Recent policy initiatives have focused on the attainment of Education for All (EFA) and, in particular, Universal Primary Education (UPE). The key concerns for the government were access, retention, equity, quality and relevance, and internal and external efficiencies within the education system (Achoka, et al, 2007). The effectiveness of the current 8-4-4 structure and system of education had also come under increasing scrutiny in light of the decline in enrolment and retention particularly at the primary and secondary school levels. The Government had shown it’s commitment to the provision of quality education and training as a human right for all Kenyans through the introduction of Free Primary education (FPE) in 2003 and Tuition Free Secondary Education (TFSE) in 2008 whose implementation the study seeks to investigate. Despite this positive move towards attainment of increased enrolment, progressive retention and completion rates in secondary schools, it is not clear how institutional factors such as facilities, learning resource materials, teacher staffing and head teachers’ administrative skills have influenced implementation of this program.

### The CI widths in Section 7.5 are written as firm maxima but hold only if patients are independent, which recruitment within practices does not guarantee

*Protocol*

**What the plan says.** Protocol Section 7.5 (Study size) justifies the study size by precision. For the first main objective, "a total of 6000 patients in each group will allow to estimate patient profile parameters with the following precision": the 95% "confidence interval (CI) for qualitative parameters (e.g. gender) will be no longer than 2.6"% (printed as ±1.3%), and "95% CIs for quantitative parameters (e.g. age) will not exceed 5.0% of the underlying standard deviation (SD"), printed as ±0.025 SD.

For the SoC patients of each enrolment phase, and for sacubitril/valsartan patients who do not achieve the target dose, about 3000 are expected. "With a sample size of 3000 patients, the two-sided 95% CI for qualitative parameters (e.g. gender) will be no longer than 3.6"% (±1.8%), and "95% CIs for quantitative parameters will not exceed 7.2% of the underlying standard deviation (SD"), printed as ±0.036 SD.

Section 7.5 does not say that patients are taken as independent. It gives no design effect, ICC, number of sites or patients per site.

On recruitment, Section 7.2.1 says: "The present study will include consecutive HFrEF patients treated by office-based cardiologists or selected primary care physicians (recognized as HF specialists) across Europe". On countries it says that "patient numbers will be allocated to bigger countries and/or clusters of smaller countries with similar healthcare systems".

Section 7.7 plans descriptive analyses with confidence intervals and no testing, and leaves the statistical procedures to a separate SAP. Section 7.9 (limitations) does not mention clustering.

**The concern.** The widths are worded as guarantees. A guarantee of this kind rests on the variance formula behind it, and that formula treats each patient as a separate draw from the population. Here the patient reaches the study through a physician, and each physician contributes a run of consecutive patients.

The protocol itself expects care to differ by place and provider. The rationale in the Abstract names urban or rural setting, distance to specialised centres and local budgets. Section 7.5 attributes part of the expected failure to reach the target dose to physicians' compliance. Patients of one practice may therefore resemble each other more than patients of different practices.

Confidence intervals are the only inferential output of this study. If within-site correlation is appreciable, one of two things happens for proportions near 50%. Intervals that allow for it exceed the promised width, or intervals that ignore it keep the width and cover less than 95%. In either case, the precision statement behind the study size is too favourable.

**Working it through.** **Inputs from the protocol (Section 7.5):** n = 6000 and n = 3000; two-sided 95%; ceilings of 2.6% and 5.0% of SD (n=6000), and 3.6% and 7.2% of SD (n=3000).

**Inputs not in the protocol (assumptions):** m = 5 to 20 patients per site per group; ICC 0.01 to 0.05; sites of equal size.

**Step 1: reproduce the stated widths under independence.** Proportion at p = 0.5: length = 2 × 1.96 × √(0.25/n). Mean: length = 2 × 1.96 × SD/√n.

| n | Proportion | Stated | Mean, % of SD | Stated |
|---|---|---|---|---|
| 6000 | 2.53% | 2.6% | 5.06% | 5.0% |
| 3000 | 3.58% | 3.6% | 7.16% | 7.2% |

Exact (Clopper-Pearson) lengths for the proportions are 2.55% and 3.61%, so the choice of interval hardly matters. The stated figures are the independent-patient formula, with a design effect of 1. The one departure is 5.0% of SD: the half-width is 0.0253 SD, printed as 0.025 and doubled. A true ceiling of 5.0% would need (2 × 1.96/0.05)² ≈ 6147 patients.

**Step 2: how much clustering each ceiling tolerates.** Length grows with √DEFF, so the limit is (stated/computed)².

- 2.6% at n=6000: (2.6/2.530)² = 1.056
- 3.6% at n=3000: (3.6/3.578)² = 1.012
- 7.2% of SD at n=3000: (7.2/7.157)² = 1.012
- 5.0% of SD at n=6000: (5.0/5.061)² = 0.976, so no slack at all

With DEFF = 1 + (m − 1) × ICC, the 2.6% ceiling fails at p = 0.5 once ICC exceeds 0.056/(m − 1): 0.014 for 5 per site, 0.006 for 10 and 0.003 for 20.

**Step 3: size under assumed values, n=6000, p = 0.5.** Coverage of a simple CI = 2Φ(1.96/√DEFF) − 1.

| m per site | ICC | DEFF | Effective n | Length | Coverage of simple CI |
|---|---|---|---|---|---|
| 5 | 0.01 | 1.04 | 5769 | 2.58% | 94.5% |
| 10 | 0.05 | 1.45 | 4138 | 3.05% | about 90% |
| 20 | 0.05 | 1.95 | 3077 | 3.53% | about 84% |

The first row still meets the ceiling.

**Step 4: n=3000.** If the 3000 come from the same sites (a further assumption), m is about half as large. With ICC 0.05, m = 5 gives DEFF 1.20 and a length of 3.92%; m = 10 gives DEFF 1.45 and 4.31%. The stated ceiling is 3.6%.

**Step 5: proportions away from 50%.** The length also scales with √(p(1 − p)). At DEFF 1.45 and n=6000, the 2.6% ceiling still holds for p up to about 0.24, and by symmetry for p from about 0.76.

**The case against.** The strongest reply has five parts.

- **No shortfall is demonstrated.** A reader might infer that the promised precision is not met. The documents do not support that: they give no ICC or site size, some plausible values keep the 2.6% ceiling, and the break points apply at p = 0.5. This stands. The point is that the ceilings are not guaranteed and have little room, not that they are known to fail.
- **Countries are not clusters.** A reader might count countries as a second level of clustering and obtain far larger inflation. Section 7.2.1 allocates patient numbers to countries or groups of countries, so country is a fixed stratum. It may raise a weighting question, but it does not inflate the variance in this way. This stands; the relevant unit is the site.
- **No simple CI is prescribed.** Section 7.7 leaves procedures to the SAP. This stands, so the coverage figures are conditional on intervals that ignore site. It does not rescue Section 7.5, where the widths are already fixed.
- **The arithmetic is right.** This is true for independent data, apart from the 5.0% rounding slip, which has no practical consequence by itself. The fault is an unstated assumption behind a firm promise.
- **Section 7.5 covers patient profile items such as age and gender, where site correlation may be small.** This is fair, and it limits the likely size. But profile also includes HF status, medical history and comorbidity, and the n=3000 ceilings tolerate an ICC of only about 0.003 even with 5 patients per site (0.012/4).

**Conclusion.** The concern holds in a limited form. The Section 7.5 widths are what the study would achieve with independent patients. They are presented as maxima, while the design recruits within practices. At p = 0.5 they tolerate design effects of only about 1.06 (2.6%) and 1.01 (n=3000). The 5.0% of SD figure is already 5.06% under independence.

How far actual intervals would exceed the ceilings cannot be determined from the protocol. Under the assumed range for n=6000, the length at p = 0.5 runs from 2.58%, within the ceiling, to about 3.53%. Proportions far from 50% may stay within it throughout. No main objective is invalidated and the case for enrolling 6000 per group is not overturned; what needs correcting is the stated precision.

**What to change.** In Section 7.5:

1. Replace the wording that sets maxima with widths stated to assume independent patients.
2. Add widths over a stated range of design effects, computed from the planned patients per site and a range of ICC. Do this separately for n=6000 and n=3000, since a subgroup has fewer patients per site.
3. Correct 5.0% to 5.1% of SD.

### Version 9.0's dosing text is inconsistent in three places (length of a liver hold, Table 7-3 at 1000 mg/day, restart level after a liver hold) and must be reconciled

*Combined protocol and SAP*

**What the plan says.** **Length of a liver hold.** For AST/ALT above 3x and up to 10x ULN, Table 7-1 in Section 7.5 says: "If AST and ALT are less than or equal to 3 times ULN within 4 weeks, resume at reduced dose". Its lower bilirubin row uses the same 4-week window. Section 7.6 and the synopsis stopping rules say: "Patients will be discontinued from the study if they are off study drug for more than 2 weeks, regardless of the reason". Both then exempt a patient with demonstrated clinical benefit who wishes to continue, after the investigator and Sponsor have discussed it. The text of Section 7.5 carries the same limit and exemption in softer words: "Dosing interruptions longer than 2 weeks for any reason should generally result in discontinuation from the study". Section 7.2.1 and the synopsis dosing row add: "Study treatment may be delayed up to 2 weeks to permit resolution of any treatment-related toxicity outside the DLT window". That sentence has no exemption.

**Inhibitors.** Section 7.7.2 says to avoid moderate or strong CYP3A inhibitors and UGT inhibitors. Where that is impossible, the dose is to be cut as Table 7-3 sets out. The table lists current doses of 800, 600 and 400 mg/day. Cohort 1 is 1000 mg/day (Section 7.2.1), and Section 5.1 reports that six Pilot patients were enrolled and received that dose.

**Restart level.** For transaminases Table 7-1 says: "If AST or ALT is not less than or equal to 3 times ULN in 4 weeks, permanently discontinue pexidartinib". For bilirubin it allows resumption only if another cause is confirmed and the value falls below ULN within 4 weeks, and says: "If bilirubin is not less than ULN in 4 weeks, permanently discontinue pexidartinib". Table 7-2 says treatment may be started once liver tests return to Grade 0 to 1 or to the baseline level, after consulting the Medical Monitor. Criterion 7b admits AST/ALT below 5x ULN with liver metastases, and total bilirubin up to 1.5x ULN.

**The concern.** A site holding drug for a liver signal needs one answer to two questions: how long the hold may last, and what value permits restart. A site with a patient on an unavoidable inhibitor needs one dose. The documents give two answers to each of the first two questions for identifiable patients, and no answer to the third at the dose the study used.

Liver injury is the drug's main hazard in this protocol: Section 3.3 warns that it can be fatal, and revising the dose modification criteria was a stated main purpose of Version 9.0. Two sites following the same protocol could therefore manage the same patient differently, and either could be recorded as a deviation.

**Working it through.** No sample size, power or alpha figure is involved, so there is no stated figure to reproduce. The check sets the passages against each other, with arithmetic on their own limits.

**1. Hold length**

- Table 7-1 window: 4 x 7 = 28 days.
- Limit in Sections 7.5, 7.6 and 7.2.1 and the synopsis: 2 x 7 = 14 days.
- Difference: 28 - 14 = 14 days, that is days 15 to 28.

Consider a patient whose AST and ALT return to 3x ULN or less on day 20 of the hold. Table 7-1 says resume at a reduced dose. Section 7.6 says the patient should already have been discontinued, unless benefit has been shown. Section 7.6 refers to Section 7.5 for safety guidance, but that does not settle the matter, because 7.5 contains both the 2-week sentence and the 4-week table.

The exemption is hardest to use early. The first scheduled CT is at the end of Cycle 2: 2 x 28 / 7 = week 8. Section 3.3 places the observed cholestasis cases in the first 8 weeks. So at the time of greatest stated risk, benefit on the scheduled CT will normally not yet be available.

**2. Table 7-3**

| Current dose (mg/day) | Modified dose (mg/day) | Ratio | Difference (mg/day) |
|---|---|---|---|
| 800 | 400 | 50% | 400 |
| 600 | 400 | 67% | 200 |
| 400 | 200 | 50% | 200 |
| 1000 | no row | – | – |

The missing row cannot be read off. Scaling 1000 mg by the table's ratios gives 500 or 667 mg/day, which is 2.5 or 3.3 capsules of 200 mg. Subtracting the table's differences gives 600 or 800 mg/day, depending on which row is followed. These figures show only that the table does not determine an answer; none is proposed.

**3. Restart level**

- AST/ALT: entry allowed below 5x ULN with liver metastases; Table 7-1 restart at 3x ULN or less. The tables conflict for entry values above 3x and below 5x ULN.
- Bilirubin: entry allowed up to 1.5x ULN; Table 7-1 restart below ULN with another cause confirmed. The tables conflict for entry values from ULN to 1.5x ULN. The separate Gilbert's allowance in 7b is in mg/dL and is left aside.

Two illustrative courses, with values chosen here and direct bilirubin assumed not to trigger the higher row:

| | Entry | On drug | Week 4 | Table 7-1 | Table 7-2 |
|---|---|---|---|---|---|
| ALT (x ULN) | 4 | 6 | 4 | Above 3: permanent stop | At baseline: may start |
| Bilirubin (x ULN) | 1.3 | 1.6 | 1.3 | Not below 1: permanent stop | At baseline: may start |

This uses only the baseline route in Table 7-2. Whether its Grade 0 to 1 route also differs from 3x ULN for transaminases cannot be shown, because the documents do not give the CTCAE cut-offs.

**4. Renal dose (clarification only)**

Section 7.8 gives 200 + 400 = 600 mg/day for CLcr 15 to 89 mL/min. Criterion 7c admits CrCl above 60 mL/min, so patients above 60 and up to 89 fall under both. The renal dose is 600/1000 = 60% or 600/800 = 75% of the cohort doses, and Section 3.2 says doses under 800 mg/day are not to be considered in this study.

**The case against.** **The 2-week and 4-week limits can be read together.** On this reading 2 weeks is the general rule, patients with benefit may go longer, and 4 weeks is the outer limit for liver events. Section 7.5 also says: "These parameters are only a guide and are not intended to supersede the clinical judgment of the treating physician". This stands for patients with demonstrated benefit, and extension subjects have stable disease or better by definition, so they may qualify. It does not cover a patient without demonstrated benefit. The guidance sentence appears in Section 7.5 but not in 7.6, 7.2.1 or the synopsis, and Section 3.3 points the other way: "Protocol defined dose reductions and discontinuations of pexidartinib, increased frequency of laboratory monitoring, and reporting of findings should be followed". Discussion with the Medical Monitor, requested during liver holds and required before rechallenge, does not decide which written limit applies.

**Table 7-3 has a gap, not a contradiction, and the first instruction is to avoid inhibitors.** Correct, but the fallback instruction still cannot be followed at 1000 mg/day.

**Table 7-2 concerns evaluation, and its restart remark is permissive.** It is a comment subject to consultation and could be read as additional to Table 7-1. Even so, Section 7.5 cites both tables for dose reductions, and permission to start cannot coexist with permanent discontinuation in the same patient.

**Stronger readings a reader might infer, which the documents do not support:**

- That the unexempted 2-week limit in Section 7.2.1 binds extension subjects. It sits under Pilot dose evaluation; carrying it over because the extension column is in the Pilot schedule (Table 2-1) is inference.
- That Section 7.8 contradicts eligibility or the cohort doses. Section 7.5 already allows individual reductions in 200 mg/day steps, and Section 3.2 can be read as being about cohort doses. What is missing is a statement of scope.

Just before the December 2002 general elections, the major opposition parties formed a coalition (NARC) that eventually won. During its campaigns, NARC promised to offer free primary school education. And true to its promise, after taking over in December 2002, through MoEST, the NARC government introduced FPE in January 2003. And as was expected in a country where a substantial proportion of children were out of school, the response was overwhelming. According to UNESCO’s assessment report, after the introduction of FPE in Kenya in 2003, an additional 1.5 million children were able to attend school for the first time (UNESCO, 2005). The free primary initiative had been key in enhancing access, retention and completion at the primary level as propagated by the Ominde Education Report (Republic of Kenya, 1964). The challenge that emerged for the government was to ensure that pupils graduating from primary school access secondary education. To address this challenge, the government introduced TFSE in 2008 as earlier promised in the 2007 election campaigns.